There are other factors to keep in mind when attempting to extrapolate Magic card values years away from now.
First, there’s the overall health of the game. Magic is thriving today as players continue to feel hype with each new set release—Kamigawa: Neon Dynasty is no exception. As long as the game remains popular and the player base robust in size, the collectability of the game’s older cards will remain a worthwhile financial endeavor. Given the now 29-year history of the game, I don’t think it would suddenly die overnight, either. Chances are we the players will see the writing on the wall well before the game’s eventual death. As of today, I see no such signs.
Second, we need to consider the broader economy. The last couple years led to significant price appreciation in many asset classes, including Magic, cryptocurrency, stocks, and other collectibles. But nothing moves up in a straight line forever. We have already begun to see some cracks in America’s economy as inflation rears its ugly head, forcing the Fed to react with raising rates. This will act like a wet blanket on the market, and it could lead to some softness in Magic prices. It wouldn’t be the first time Magic prices took a pause and pulled back in price.
From 2018 to 2020 there was a significant pullback in card prices after notching all-time highs in June 2018. It wasn’t until about February of 2021 before prices started seeing new records (depending on the card). We’ve even been in a consolidation phase for the past few months as prices bounce around without significant moves (with some exceptions). If we see a large drop in stock prices and cryptocurrency prices, it could have a short-term impact on Magic prices too. From there, it’s difficult to predict when everything will rebound, though I have to believe it all will rebound eventually.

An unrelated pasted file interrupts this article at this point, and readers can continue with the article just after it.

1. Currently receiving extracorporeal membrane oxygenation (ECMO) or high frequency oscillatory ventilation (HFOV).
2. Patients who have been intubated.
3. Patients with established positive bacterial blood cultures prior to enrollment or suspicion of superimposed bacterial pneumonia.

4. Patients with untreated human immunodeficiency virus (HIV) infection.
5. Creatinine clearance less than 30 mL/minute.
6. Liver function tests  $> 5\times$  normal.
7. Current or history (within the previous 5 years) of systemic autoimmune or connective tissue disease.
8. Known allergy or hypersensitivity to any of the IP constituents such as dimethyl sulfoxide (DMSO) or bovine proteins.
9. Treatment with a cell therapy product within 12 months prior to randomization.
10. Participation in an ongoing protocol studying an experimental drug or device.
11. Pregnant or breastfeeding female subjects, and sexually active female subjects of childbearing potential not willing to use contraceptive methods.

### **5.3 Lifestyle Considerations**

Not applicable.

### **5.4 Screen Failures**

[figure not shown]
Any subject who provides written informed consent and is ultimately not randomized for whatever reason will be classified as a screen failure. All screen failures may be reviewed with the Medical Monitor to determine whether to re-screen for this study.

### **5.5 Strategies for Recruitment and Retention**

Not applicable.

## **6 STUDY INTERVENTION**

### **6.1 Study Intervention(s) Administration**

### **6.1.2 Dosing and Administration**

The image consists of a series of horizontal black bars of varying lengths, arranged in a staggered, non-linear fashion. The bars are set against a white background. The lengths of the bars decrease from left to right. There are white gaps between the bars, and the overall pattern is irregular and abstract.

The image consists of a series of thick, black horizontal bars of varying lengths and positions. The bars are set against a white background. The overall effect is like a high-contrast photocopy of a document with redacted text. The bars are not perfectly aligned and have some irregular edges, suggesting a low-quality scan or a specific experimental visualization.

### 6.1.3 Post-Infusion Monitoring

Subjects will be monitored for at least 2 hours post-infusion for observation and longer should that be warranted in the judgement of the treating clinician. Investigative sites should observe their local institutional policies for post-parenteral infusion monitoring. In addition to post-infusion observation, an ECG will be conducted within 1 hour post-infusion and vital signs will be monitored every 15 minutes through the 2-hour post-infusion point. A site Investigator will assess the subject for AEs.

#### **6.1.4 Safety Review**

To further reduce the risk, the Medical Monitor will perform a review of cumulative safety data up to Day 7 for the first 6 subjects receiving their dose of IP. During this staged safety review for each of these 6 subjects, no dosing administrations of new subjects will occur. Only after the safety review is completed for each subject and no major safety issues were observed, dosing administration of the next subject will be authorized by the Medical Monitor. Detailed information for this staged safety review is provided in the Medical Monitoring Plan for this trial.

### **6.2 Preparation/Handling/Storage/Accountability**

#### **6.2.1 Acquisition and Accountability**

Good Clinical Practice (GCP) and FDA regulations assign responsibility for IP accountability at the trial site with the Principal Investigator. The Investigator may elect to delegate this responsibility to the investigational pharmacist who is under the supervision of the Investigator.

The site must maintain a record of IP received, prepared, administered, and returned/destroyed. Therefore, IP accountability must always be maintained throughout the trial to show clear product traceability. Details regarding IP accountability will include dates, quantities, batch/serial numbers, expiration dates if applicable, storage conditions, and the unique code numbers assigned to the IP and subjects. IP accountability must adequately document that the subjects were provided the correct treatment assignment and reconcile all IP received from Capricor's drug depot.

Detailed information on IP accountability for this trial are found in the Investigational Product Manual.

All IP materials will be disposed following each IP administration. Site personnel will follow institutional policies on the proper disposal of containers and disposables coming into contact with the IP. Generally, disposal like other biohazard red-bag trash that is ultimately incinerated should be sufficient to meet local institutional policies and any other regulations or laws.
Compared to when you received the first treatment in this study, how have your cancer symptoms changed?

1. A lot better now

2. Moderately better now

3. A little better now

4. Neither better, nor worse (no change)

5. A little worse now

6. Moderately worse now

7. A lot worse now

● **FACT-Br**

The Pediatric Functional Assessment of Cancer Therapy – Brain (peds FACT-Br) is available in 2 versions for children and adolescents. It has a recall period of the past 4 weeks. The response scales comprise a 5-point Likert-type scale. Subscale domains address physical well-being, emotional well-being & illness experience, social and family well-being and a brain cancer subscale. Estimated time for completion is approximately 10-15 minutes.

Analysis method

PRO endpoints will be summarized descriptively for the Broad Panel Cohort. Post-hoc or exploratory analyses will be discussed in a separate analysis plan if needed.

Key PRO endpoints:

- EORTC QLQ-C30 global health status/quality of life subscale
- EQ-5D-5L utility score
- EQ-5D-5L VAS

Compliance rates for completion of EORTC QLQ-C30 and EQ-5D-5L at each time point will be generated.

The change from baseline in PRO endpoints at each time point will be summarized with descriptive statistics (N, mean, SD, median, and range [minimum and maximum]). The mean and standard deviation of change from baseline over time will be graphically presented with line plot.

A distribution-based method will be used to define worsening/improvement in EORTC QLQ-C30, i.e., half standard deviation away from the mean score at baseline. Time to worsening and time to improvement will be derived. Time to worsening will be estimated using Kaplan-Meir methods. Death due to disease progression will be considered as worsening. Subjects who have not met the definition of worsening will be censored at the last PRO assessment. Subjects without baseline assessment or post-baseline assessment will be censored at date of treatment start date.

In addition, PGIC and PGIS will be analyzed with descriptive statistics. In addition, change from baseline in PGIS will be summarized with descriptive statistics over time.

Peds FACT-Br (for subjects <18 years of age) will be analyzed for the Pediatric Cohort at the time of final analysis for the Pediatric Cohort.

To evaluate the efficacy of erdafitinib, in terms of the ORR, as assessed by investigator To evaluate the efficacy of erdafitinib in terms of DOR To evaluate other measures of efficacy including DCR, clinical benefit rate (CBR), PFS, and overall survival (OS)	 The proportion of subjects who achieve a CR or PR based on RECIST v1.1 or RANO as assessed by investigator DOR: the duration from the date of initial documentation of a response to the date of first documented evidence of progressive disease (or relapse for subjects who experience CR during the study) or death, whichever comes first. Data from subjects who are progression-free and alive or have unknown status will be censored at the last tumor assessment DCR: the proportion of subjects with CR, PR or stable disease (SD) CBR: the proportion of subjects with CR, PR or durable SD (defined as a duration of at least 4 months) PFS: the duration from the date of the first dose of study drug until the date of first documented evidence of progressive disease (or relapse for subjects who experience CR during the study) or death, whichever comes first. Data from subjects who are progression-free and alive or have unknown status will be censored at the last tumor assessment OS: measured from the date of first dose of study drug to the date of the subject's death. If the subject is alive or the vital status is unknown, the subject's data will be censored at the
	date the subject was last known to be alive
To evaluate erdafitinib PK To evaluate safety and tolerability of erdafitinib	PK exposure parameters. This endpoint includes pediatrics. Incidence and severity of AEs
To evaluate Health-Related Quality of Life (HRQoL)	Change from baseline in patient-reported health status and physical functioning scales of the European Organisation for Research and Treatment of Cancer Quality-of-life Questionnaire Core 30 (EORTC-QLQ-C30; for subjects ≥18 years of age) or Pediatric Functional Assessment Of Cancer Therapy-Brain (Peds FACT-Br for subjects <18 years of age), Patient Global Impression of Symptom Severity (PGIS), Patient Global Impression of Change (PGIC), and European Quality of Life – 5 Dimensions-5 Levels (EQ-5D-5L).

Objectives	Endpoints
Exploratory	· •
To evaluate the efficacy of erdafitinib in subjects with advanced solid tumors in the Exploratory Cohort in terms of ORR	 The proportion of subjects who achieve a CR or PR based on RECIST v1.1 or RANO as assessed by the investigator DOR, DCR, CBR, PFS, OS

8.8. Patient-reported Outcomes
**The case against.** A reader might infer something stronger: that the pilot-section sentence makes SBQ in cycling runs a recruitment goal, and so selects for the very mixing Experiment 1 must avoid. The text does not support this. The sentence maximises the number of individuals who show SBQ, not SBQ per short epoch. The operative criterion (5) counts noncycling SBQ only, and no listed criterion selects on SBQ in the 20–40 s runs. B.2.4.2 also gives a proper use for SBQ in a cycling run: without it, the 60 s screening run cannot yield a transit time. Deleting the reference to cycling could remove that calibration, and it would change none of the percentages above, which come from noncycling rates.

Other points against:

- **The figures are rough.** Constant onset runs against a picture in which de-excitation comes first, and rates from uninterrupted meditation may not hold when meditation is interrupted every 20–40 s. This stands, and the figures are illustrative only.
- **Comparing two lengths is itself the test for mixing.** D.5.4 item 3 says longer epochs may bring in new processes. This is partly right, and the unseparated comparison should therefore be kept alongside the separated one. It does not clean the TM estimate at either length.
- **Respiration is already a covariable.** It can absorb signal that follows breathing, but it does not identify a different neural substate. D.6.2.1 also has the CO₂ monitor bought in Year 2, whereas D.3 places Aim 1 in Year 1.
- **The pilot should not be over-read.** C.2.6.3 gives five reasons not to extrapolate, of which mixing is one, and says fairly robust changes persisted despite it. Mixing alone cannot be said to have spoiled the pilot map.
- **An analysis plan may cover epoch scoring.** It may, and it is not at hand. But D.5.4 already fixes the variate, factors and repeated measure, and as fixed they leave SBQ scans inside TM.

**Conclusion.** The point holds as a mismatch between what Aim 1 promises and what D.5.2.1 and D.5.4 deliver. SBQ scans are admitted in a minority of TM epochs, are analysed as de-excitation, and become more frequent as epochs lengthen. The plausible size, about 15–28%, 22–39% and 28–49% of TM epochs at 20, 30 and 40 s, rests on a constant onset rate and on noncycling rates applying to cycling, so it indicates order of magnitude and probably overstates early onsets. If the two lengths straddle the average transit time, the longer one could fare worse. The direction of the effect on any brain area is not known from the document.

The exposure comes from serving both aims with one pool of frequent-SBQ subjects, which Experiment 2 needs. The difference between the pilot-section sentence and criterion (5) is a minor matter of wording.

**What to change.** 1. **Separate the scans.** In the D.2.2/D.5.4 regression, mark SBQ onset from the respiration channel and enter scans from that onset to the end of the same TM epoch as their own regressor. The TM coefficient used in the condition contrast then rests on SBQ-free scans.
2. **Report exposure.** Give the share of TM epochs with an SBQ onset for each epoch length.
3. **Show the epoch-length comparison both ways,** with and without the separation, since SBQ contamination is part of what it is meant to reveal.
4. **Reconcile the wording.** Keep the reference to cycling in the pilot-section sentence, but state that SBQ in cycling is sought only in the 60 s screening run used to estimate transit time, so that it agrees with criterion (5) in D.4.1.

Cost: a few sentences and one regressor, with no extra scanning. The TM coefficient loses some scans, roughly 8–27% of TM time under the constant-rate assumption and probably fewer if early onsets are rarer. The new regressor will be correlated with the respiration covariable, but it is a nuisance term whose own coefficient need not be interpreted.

Third, there’s the simple fact that card prices just can’t go up forever. Eventually, things have to level out, almost like an asymptote. Where that asymptote lies on the scale is difficult for me to predict. But I think it’s safe to say Unlimited Black Lotuses will never reach $1,000,000 in my lifetime (probably not ever). Some of the rarest, most collectible pieces of artwork never reach that level, so why would an Unlimited rare with over 10,000 copies in circulation? I just don’t see it.
I have a very difficult time imagining $100,000 Unlimited Black Lotuses, too. At some point, the opportunity cost is simply too great. Would you rather have a piece of cardboard or a down payment on a house? A piece of cardboard, or your child’s college tuition fully covered? At some point, the equation stops making sense.
If we embrace this theory, then prices must peak eventually. They may not peak and then sell off drastically, but they could peak and then drift sideways for years, with a slow and steady decay as the collector population ages. Are Old School players going to be so focused on their Erhnam and Burn-em and “The Deck” decks into their 60’s? Perhaps by then, they'll have other priorities in life, though it’s difficult to say for sure.
Wrapping It Up
All these factors introduce uncertainty. With this uncertainty in mind, I’m creating a plan. It’s not fully cooked, so I’m not ready to share it just yet. But, with the end goal of raising funds from Magic to fund my two children’s college educations, I recognize that I have a timeline to work against. I will absolutely need to have most of my collection sold in the next 10-ish years.
What I haven’t figured out yet is the best way to sell everything. Should I find a large vendor looking for a significant boost in Old School inventory, and sell it to them at once? I don’t love that idea because it likely implies taking a hit on value. The most cost-effective approach would probably be to sell it all, gradually, a couple cards at a time. If I’m going to do that, however, I almost need to start now; an example, hypothetical cash-out target date of 2030 doesn’t leave me as much time as you’d think to sell this whole collection piece by piece.
As I compare Magic to Elvis, my confidence in card price stability remains strong. While it could offer some foreshadowing for what may happen to card prices twenty years from now, the player base with maximum Magic nostalgia is still young enough to remain engaged in the hobby. This “Suspicious Mind” sees plenty of “Shake, Rattle, and Roll” left in Old School prices—at least for the next decade!